[Pelosi, meanwhile slammed Facebook as “enablers of false information” over its refusal to remove a doctored video that was altered to make her appear to be slurring her words.]

As Noah Bierman wrote, Mueller’s statement set off another furious round of tweets from Trump, underscoring how agitated he remains over the investigation and its aftermath.

In one of the tweets, Trump appeared to concede what U.S. intelligence agencies and many congressional Republicans had long ago admitted was true — Russia acted to help him win. He later, however, repeated his denials of that.



Trump also acknowledged that when he was in Japan on Sunday and Monday, the Navy had taken steps to keep him from having to see the name of John S. McCain on a U.S. warship named for the late senator and his father and grandfather, both admirals.

As first reported by the Wall Street Journal, White House aides told the Navy to make sure Trump didn’t see the McCain name. Navy officials draped a tarp over part of the ship, which is being repaired at the port outside Tokyo after a collision last year, and kept sailors from its crew away from Trump’s Memorial Day speech aboard another Navy vessel, the amphibious assault ship Wasp.

Trump insisted he hadn’t known about the actions in advance. But the telling fact about the incident is that people who work for him were so worried about how he would react to any honor for McCain that they were willing to go to great lengths to avoid the chance that he might see it.

“Somebody did it because they thought I didn’t like him. OK? And, they were well-meaning, I will say,” Trump said.



While in Japan, Trump downplayed recent missile tests by North Korea, putting himself at odds with Japan’s government and with his own top aides.

He also split, at least rhetorically, with Secretary of State Michael R. Pompeo and national security advisor John Bolton over the goal of U.S. policy toward Iran, saying that the United States was “not looking for regime change.”

Bolton has long advocated regime change in Iran, and Pompeo, although he hasn’t used those words, has strongly implied that the U.S. wants to get rid of Iran’s clerically based government system.


Trump’s intentions are the subject of intense speculation. Many Democrats believe Trump and his advisors are trying to provoke Iran into a military clash. But Trump has sent mixed signals about how far he’s willing to pursue his advisors’ hawkish views.

On North Korea, Trump has been more consistent. He’s spent much of the past year trying to build and keep good relations with North Korea’s leader, Kim Jong Un. His refusal to condemn Kim’s recent missile tests was consistent with that pattern, which many critics say has allowed Kim to take advantage of him.

As for Kim, he has apparently purged top officials who advised him on strategy leading up to the failed summit with Trump in Hanoi in February. South Korean media reported that Kim had one top negotiator executed and has imprisoned another in a forced-labor camp, Victoria Kim reported from Seoul.



The Supreme Court issued its first abortion-related decision of the year on Tuesday, and, as David Savage wrote, the justices clearly indicated a desire to go slow.

Conservative legislators in Alabama and several other states have passed sweeping restrictions on abortion, hoping that the high court’s newly expanded conservative majority would use those laws as an opportunity to overturn Roe vs. Wade, the 1973 ruling that legalized abortion nationwide.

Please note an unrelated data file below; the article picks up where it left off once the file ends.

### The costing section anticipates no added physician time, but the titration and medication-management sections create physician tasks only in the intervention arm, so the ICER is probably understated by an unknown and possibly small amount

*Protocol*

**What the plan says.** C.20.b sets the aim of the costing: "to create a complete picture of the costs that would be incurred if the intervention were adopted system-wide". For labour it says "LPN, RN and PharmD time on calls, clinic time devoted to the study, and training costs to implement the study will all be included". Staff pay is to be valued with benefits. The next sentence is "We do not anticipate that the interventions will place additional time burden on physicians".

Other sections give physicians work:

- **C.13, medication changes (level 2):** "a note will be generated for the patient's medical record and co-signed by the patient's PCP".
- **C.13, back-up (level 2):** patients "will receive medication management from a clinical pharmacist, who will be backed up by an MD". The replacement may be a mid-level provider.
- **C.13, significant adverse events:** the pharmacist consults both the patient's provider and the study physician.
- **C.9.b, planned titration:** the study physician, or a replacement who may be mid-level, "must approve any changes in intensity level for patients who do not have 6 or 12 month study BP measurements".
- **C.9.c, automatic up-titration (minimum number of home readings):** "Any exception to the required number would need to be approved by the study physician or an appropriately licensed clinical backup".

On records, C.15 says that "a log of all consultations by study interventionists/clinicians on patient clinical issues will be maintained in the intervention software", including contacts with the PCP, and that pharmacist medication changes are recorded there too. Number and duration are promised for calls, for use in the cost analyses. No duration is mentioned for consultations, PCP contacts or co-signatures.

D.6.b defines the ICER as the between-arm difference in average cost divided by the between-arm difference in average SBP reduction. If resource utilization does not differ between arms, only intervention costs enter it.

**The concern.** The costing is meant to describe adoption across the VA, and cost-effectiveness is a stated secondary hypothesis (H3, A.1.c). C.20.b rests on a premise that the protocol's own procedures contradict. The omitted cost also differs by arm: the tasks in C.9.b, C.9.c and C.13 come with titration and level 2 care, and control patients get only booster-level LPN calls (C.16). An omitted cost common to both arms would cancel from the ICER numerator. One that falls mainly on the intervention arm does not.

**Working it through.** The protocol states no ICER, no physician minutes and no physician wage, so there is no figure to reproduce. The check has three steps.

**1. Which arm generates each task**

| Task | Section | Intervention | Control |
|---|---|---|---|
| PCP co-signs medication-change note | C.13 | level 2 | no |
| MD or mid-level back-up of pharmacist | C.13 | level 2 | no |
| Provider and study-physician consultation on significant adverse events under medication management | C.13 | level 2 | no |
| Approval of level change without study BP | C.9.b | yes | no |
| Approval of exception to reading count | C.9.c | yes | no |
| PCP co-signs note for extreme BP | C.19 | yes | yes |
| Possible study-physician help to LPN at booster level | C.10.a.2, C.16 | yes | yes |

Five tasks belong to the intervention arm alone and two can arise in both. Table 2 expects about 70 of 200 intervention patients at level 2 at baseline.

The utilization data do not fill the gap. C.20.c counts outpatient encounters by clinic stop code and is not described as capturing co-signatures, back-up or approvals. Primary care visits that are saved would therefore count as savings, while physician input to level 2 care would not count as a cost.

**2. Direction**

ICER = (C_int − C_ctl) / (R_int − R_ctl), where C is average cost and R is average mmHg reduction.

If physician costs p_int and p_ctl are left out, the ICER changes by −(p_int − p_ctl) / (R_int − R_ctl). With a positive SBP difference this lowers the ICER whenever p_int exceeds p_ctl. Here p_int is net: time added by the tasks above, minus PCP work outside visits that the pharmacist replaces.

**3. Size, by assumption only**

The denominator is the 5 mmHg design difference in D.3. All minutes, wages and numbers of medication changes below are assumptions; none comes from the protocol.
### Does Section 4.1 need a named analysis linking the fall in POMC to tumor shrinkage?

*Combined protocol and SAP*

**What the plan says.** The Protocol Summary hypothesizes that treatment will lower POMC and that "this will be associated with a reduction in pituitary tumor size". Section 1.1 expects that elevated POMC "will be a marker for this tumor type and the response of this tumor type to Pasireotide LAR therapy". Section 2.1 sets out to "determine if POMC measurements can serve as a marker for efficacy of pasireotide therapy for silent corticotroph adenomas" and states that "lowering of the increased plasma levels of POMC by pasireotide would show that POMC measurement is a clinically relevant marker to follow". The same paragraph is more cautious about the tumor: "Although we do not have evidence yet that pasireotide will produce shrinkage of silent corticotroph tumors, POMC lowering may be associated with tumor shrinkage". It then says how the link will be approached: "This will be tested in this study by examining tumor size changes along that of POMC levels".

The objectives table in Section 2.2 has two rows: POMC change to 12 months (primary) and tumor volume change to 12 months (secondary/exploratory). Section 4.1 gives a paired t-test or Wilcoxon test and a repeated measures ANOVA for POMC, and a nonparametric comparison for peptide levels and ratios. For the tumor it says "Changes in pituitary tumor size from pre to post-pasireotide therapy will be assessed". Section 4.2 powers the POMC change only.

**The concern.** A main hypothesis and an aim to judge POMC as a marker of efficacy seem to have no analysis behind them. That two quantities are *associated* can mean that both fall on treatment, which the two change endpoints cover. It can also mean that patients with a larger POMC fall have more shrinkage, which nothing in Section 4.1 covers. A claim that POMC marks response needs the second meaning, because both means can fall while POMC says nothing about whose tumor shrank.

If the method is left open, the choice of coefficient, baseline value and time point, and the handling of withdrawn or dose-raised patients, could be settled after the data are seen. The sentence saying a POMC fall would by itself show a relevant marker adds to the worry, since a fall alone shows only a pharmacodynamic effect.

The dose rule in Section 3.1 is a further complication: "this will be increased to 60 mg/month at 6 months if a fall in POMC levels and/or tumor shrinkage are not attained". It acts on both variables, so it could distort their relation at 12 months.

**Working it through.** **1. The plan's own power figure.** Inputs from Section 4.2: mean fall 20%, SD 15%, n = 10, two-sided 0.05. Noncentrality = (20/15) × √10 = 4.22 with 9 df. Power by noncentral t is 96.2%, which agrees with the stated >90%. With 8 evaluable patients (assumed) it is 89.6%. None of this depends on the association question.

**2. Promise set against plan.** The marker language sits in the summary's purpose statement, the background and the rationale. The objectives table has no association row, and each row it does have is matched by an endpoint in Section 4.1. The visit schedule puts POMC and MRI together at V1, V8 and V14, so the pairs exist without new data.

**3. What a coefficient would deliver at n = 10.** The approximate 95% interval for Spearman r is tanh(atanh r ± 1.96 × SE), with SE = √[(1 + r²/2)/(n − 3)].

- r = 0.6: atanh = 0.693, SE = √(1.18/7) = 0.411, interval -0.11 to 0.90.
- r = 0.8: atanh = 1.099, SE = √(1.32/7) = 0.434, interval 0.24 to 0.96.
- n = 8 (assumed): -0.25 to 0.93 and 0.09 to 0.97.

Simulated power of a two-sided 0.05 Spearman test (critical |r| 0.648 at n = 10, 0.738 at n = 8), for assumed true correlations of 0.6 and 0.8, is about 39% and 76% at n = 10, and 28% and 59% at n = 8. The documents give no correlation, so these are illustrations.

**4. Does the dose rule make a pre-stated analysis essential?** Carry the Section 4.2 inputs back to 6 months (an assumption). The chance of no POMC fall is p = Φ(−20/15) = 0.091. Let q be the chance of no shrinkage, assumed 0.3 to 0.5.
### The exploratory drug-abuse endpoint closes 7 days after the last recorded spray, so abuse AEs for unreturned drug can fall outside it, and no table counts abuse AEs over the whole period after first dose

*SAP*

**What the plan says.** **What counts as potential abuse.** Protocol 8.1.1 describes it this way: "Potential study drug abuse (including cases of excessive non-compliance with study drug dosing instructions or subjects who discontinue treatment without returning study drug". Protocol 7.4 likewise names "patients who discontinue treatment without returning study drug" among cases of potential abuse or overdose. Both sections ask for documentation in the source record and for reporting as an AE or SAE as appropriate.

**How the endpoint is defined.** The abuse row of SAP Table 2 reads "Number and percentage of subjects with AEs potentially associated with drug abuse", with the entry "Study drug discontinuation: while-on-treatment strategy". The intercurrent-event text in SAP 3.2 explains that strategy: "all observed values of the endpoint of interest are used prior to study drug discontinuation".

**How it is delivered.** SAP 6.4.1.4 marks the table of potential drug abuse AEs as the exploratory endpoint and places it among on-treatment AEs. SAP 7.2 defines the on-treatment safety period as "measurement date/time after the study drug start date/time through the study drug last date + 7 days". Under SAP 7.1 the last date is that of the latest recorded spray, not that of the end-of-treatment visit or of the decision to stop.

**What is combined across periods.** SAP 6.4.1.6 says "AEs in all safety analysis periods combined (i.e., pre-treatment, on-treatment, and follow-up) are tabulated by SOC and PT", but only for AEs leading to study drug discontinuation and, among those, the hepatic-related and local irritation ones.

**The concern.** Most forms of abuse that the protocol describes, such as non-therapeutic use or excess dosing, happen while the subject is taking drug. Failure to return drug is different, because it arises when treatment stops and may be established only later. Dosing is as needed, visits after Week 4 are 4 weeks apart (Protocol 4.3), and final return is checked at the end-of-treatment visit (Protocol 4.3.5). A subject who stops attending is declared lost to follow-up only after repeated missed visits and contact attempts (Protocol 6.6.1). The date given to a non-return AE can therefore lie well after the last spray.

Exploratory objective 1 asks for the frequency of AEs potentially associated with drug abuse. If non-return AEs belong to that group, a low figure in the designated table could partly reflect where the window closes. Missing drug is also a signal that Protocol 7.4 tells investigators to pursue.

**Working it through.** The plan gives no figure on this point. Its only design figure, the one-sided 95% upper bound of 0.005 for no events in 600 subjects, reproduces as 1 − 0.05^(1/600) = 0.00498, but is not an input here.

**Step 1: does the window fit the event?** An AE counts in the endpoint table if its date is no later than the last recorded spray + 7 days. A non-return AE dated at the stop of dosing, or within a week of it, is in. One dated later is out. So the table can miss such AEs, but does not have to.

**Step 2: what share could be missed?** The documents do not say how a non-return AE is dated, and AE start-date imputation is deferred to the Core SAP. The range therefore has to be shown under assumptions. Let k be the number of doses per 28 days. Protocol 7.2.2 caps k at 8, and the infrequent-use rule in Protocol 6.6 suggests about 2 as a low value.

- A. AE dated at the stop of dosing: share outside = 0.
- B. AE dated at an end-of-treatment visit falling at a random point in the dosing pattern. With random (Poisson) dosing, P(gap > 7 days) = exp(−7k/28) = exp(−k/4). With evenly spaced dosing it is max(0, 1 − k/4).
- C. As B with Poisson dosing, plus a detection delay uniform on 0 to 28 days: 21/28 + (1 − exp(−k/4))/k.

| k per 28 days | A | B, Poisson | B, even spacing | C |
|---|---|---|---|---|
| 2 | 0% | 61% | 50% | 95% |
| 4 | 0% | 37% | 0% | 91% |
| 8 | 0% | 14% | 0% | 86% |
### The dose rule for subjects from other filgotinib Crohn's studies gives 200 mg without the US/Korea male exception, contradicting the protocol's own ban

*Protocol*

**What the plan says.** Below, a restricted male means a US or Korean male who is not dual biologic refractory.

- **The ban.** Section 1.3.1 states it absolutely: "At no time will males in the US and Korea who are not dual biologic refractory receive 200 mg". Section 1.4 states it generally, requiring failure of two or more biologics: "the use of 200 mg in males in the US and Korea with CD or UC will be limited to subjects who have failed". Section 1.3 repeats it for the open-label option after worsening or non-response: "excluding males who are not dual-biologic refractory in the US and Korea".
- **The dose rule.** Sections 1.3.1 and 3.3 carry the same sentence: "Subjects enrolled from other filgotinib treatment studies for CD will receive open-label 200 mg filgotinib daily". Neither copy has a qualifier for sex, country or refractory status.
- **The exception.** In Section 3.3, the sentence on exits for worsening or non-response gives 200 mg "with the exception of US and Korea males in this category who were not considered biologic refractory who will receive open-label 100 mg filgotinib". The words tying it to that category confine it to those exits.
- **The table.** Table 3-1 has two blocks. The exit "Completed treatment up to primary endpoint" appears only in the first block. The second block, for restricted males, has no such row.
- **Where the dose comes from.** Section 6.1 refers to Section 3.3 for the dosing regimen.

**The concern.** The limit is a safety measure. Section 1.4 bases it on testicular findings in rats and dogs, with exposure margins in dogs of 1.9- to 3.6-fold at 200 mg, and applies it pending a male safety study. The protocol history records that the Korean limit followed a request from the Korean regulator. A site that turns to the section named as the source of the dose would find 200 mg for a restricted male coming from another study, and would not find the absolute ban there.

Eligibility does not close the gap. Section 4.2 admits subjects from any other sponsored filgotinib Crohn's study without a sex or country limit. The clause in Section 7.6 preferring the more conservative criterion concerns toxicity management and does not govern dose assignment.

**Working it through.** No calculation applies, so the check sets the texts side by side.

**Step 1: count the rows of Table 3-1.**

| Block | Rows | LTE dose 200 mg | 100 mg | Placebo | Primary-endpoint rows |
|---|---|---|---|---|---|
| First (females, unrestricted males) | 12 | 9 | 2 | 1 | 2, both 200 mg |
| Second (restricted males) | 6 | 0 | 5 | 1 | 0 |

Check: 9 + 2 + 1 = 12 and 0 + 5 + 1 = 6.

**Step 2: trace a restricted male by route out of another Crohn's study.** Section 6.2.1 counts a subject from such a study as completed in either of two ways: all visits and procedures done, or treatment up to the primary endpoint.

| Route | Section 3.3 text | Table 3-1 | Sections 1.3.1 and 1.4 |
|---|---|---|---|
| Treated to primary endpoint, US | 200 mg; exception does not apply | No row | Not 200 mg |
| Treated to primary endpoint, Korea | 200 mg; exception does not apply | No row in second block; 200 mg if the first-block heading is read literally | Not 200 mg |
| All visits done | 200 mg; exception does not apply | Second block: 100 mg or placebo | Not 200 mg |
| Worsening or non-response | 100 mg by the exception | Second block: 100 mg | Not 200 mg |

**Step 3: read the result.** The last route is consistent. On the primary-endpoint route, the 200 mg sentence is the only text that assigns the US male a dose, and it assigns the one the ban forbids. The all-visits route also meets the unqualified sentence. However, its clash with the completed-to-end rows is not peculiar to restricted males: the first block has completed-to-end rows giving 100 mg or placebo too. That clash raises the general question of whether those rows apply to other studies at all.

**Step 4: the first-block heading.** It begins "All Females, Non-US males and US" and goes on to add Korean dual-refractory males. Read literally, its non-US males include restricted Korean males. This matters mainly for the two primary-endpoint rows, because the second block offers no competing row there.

But the justices indicated they’re not eager to do that. They rejected Indiana’s effort to revive its abortion restrictions, which are considerably less rigid than Alabama’s.

In another case before the Supreme Court, new documents released Thursday provided evidence to back up what long has seemed clear, Savage wrote: The administration’s decision to add a question on citizenship to the census began as part of a GOP plan to hurt Democrats.


But while the documents may have political importance, they seem less likely to have an impact on the court. When the census case was argued earlier this spring, the conservative majority seemed set to rule that the administration had a legal right to add the question, regardless of its motivation.

The renewed political focus on abortion, meanwhile, has emboldened Democrats. In the latest example, California Sen. Kamala Harris proposed a new law that would give the federal government oversight of state and local abortion laws, much as the Voting Right Act did with voting laws.


Harris had a dazzling debut in the presidential race, but has fallen from the top of the pack since, Melanie Mason and Mark Barabak wrote. This weekend’s California Democratic convention provides evidence, as nearly all her top rivals, with the notable exception of Joe Biden, will be in the state campaigning, something they wouldn’t do if Harris had her home turf sewn up.


Sen. Bernie Sanders of Vermont is among those who hope to do very well in California’s primary next March. He announced his California team, which includes some well known operatives from the party’s left, this week, Evan Halper wrote.

Biden made his first big policy proposal of the campaign this week. As Halper wrote, it’s a big expansion of federal money for K-12 schools, which he announced at a town hall sponsored by the American Federation of Teachers.

The Democrats already have 23 candidates in their race. Some think there’s still room for more. Take Joe Sanberg, who made millions as an investor in Los Angeles. As Mason wrote, he now says he may join the race to highlight the need to fight poverty.



If you haven’t already, read David Cloud’s account of a transgender soldier in the U.S. Army. It’s a fascinating look at one person’s life and service as Trump seeks to push transgender people out of the military.


That wraps up this week. Until next time, keep track of all the developments in national politics and the Trump administration at our Politics page and on Twitter @latimespolitics.